EnergyHub gets another jolt with $14.5 million

Brooklyn-based start-up with colorful home energy management interface wants to target consumers directly.

EnergyHub's Mercury Smart Thermostat Platform EnergyHub

Energy management platform developer EnergyHub announced today it has raised $14.5 million in Series B funding from a pool of both previous and new investors.

The Brooklyn-based company makes a home energy management system and smart-thermostat software accessible via the Web, and compatible with mobile devices including the Android and iOS platforms. EnergyHub also offers cloud servicing to complement them. EnergyHub is similar to Tendril in that it plans to offer a suite of home energy management hardware including smart outlets, home displays, smart thermostats, and load control devices for utilities. EnergyHub also offers smart power strips.

EnergyHub supports ZigBee smart meters and legacy AMR meters that have an Itron ERT meter inside. The reason for this is that those are currently the most prevalent meters being used in the U.S. In Texas, in particular, over 6 million smart meters using ZigBee should be installed in homes by the end of 2013, while approximately 25 million Itron ERT meters are in use across the U.S., according to EnergyHub's marketing director Eric Fleming.

But having a smart meter in one's home is not required to use EnergyHub, according to Fleming.

"We have early customers who are using the system independent of meter connectivity and are realizing energy savings by plugging their appliances like window air conditioners, dehumidifiers, TVs, and other devices into our sockets and strips to monitor and control them remotely. The biggest opportunity to save in the home is with the Home Base plus Wireless Thermostat, which helps people easily put the home on an energy-saving schedule that automatically controls heating and cooling," he said.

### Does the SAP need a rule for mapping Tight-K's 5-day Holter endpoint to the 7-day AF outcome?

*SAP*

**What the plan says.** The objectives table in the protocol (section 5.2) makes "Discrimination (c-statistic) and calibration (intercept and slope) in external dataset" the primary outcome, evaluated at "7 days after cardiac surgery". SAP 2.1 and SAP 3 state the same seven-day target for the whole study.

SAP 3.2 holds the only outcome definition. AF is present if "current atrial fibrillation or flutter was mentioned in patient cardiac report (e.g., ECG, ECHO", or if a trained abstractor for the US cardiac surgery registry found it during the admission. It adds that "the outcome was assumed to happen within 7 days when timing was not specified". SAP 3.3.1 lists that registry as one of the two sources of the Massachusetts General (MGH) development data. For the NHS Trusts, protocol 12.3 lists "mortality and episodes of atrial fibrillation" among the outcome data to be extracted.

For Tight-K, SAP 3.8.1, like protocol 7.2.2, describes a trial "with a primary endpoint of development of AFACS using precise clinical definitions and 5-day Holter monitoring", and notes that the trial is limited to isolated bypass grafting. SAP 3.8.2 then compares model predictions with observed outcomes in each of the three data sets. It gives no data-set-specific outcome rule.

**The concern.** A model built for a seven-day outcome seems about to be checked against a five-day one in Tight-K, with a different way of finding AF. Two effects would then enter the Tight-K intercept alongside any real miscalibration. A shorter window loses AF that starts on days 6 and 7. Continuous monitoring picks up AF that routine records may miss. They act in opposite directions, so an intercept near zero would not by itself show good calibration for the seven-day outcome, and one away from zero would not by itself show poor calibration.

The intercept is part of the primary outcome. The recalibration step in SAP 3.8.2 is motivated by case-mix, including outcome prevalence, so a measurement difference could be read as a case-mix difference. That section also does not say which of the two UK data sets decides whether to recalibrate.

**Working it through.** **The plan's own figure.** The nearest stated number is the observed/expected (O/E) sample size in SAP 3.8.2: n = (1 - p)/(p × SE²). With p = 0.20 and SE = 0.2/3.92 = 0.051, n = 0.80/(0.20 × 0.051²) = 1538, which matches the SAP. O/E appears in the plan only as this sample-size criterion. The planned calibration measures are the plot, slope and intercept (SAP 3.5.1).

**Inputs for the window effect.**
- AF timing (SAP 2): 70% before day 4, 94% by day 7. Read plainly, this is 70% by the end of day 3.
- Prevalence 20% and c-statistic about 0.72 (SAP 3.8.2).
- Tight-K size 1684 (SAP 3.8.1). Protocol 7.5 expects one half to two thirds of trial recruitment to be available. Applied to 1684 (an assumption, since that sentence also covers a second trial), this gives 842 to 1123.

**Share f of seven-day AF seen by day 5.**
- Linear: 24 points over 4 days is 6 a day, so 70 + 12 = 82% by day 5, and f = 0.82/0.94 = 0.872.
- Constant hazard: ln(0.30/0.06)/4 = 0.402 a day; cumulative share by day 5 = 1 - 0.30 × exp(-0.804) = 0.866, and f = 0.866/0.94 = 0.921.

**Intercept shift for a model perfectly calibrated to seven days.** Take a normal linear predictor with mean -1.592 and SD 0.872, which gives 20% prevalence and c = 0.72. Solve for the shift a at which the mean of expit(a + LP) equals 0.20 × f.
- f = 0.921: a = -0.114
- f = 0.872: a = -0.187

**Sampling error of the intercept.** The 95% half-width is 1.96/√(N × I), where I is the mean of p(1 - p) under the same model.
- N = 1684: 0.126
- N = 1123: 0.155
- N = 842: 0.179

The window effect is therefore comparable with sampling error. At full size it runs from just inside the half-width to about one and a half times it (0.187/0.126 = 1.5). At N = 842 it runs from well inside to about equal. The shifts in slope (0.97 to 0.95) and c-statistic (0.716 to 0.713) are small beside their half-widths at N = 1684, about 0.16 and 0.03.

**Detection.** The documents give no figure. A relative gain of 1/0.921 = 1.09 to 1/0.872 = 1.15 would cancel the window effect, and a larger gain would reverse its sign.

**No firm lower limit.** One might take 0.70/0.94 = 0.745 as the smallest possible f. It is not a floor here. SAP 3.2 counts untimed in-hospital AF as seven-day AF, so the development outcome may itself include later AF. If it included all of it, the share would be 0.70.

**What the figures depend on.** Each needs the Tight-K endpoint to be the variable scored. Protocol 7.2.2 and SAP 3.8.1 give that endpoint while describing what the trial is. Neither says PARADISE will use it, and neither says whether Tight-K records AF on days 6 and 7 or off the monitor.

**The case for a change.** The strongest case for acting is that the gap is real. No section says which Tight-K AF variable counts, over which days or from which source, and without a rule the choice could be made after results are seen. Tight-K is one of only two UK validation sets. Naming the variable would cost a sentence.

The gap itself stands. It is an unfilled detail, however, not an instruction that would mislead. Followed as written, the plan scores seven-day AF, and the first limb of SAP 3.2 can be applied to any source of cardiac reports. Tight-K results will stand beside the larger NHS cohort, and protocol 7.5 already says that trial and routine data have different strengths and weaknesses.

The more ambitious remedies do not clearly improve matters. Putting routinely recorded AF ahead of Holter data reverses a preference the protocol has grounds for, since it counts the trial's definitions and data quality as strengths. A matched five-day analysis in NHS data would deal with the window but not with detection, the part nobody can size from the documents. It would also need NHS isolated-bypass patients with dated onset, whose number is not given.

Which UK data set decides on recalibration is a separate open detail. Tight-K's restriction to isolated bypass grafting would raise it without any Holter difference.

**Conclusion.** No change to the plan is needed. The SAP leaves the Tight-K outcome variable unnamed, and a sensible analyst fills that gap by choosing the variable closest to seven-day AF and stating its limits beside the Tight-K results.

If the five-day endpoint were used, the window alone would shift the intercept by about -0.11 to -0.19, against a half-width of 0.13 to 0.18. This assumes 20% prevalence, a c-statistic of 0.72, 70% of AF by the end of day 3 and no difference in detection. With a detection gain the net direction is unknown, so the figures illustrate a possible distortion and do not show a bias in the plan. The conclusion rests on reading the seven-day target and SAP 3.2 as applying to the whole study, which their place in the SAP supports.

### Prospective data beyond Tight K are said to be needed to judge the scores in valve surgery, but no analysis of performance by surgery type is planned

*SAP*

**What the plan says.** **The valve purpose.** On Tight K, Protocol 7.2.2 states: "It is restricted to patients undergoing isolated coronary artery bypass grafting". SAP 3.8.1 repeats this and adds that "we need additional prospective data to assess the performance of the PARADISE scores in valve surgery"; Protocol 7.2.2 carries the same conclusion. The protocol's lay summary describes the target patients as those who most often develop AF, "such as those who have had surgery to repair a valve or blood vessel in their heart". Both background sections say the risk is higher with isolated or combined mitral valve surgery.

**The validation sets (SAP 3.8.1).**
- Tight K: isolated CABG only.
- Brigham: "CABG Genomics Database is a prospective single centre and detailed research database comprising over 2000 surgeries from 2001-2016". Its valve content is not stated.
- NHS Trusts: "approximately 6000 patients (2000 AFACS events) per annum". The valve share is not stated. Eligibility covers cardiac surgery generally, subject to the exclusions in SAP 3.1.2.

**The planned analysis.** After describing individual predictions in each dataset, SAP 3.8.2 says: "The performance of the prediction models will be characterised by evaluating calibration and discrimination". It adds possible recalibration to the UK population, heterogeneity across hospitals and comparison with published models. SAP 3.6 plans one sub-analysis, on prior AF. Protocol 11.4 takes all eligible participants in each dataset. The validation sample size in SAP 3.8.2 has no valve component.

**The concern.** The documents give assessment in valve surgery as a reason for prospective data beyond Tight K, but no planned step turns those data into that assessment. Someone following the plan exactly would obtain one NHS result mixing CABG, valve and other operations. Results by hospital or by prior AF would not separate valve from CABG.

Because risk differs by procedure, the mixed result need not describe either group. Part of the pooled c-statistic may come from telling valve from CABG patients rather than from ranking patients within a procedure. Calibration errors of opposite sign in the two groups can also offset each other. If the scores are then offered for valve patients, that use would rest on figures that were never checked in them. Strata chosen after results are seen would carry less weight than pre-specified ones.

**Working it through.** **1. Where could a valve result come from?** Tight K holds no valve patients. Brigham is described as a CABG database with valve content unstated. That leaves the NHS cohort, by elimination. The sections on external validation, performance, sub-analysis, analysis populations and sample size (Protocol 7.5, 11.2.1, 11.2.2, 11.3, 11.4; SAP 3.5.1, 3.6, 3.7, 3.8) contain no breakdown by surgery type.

EnergyHub plans to target its products at consumers, as well as utilities, and you can see the company's strong interest in the consumer market in its product design. Unlike many companies who've made products to look like the standard existing displays homeowners are used to, and might be comfortable with, EnergyHub's interface is colorful and eye-catching.

The company also offers a "set and leave it" option in which consumers go through a series of questions at setup of the system to help determine the best schedule for managing the home, and then don't really have to look at it again.

Of course, people cannot always be relied on to accurately, or honestly, assess their home energy use or daily schedules. To help with that, EnergyHub's system can also be set to self-regulate over time based on how the people living in the home actual consume energy on a daily basis.

Its display system also offers data that may psychologically engage the consumer in saving more energy by showing predicted expense for the next week or next month based on the home's energy consumption patterns and local rates. It also, of course, shows past weekly and monthly costs.

The predictive feature is indicative that home energy system developers really are paying attention to recent studies on consumer behavior with regard to energy use and investment success for utilities as smart tools are introduced. In February, a study conducted in conjunction with the Lawrence Berkley National Laboratory showed that consumers made aware of their energy expenses gradually changed behavior over time to save money .

EnergyHub says this latest round of funds will be used to further get its product into the hands of consumers, and fund its Mercury wireless smart-thermostat business.

Investors in this round of funding included previous investors .406 Ventures and Physic Ventures, and new investors Acadia Woods and the New York City Investment Fund.

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About the author

In a software-driven world, it's easy to forget about the nuts and bolts. Whether it's cars, robots, personal gadgetry or industrial machines, Candace Lombardi examines the moving parts that keep our world rotating. A journalist who divides her time between the United States and the United Kingdom, Lombardi has written about technology for the sites of The New York Times, CNET, USA Today, MSN, ZDNet, Silicon.com, and GameSpot. She is a member of the CNET Blog Network and is not a current employee of CNET.

 

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